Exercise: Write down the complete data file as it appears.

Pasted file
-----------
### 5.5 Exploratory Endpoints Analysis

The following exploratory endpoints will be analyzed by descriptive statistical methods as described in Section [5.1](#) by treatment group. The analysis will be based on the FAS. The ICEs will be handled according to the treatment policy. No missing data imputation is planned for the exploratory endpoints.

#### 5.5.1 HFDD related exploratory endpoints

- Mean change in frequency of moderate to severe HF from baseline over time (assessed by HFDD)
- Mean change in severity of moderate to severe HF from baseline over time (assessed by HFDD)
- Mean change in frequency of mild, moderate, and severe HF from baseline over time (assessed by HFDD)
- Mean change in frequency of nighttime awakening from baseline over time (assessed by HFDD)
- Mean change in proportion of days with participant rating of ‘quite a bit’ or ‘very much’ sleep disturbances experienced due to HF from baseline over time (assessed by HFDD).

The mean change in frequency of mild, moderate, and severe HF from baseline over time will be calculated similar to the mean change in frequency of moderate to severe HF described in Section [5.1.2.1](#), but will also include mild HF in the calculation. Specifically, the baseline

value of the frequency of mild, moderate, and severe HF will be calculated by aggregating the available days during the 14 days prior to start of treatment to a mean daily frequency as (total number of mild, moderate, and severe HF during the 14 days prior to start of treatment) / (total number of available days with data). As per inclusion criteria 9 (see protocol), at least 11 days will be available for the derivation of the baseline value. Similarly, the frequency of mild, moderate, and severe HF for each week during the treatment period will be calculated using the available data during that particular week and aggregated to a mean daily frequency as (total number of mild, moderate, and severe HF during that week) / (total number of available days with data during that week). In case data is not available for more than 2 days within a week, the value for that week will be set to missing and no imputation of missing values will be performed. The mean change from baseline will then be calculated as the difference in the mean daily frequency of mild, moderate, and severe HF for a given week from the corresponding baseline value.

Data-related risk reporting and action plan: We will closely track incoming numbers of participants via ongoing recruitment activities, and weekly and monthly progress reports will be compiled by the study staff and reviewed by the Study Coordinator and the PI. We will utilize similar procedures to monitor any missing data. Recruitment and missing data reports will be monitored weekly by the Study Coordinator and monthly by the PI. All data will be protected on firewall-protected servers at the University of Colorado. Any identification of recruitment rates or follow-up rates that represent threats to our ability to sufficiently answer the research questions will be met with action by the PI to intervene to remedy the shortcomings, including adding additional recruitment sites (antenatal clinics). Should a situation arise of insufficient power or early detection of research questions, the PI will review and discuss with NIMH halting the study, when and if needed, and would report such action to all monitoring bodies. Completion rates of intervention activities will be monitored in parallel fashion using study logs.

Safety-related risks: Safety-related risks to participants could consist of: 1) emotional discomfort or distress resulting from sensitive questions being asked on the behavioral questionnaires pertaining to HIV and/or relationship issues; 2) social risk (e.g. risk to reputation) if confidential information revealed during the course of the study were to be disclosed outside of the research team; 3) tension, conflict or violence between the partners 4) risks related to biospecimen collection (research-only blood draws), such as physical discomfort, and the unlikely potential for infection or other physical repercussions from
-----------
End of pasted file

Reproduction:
### 5.5 Exploratory Endpoints Analysis

The following exploratory endpoints will be analyzed by descriptive statistical methods as described in Section [5.1](#) by treatment group. The analysis will be based on the FAS. The ICEs will be handled according to the treatment policy. No missing data imputation is planned for the exploratory endpoints.

#### 5.5.1 HFDD related exploratory endpoints

- Mean change in frequency of moderate to severe HF from baseline over time (assessed by HFDD)
- Mean change in severity of moderate to severe HF from baseline over time (assessed by HFDD)
- Mean change in frequency of mild, moderate, and severe HF from baseline over time (assessed by HFDD)
- Mean change in frequency of nighttime awakening from baseline over time (assessed by HFDD)
- Mean change in proportion of days with participant rating of ‘quite a bit’ or ‘very much’ sleep disturbances experienced due to HF from baseline over time (assessed by HFDD).

The mean change in frequency of mild, moderate, and severe HF from baseline over time will be calculated similar to the mean change in frequency of moderate to severe HF described in Section [5.1.2.1](#), but will also include mild HF in the calculation. Specifically, the baseline

value of the frequency of mild, moderate, and severe HF will be calculated by aggregating the available days during the 14 days prior to start of treatment to a mean daily frequency as (total number of mild, moderate, and severe HF during the 14 days prior to start of treatment) / (total number of available days with data). As per inclusion criteria 9 (see protocol), at least 11 days will be available for the derivation of the baseline value. Similarly, the frequency of mild, moderate, and severe HF for each week during the treatment period will be calculated using the available data during that particular week and aggregated to a mean daily frequency as (total number of mild, moderate, and severe HF during that week) / (total number of available days with data during that week). In case data is not available for more than 2 days within a week, the value for that week will be set to missing and no imputation of missing values will be performed. The mean change from baseline will then be calculated as the difference in the mean daily frequency of mild, moderate, and severe HF for a given week from the corresponding baseline value.

Data-related risk reporting and action plan: We will closely track incoming numbers of participants via ongoing recruitment activities, and weekly and monthly progress reports will be compiled by the study staff and reviewed by the Study Coordinator and the PI. We will utilize similar procedures to monitor any missing data. Recruitment and missing data reports will be monitored weekly by the Study Coordinator and monthly by the PI. All data will be protected on firewall-protected servers at the University of Colorado. Any identification of recruitment rates or follow-up rates that represent threats to our ability to sufficiently answer the research questions will be met with action by the PI to intervene to remedy the shortcomings, including adding additional recruitment sites (antenatal clinics). Should a situation arise of insufficient power or early detection of research questions, the PI will review and discuss with NIMH halting the study, when and if needed, and would report such action to all monitoring bodies. Completion rates of intervention activities will be monitored in parallel fashion using study logs.

Safety-related risks: Safety-related risks to participants could consist of: 1) emotional discomfort or distress resulting from sensitive questions being asked on the behavioral questionnaires pertaining to HIV and/or relationship issues; 2) social risk (e.g. risk to reputation) if confidential information revealed during the course of the study were to be disclosed outside of the research team; 3) tension, conflict or violence between the partners 4) risks related to biospecimen collection (research-only blood draws), such as physical discomfort, and the unlikely potential for infection or other physical repercussions from